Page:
If week one is any indication, the traditional “Santa Claus Rally” will be delivering a lump of coal this year. Being the eternal optimist, I’ll argue Christmas isn’t here yet so I had to take advantage of the sell-off to do a little buying:
- First, I added to my ETF group. I accomplished two things with this:
- As the majority of these are foreign, they are underwater. Therefore, an ‘average down’ scenario.
- These all pay December dividends (one quarterly, three semi-annual and one annual) all yet undeclared. All are now captured.
- Second I executed a rebalance on a small portion of the portfolio. I chose a ‘rebalance’ as the fees were lower than the alternatives. End result being:
- Sale of BOKF. I had this issue in two accounts due to a merger, now it’s only in one, with the proceeds and accumulated dividends:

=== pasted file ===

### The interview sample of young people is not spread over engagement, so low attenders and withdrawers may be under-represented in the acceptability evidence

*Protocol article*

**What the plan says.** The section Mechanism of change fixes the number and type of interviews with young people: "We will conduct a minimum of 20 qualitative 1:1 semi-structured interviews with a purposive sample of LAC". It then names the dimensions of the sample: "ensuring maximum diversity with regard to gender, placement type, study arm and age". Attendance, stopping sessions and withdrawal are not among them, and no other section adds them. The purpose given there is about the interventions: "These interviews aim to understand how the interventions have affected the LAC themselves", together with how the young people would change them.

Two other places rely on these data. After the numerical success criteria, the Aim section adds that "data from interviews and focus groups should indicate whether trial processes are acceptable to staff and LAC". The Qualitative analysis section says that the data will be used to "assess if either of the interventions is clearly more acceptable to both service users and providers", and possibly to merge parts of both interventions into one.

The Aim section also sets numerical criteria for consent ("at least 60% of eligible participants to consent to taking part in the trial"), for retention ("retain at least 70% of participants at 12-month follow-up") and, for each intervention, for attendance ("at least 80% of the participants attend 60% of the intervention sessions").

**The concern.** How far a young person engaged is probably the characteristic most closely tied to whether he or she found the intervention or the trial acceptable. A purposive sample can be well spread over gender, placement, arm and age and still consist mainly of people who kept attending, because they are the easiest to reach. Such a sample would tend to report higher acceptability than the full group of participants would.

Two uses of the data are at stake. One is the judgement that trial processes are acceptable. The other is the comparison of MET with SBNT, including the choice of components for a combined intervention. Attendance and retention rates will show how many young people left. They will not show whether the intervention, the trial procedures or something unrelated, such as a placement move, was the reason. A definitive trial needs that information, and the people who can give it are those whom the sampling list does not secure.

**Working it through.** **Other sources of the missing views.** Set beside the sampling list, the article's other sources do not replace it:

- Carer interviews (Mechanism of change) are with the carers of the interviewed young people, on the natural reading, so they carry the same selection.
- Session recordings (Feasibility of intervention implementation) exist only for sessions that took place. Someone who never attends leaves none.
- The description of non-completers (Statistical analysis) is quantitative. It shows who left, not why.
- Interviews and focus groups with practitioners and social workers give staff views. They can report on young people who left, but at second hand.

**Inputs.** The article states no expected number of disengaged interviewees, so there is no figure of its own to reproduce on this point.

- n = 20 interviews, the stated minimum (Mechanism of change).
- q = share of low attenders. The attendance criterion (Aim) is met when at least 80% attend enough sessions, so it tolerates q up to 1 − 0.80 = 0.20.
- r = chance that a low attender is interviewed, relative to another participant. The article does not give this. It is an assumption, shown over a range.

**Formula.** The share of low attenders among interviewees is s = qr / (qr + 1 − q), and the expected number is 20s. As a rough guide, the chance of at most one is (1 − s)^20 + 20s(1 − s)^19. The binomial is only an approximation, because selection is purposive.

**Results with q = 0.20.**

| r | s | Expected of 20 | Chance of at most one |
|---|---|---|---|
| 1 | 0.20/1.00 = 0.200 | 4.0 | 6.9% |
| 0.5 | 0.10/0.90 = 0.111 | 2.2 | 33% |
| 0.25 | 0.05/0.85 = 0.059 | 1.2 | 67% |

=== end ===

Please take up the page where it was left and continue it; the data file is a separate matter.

- Added to ADP, MMM, KIM, FAF as these are underweight target holdings
- Added to AVNS as they may have received a good price for the division sold to OMI
- Added to LARK and CASS – missing the ex-date for the stock dividends
- Added to BR, CNDT, CDK, FHN, JHG, KSU, PJT, WU, XRX – capturing WU’s December dividend
I still have another rebalance queued pending completion of a merger (might be into the new year) and then we return to normal operations.
I also will be selling my OMI – perhaps later in the month to see if Santa really exists!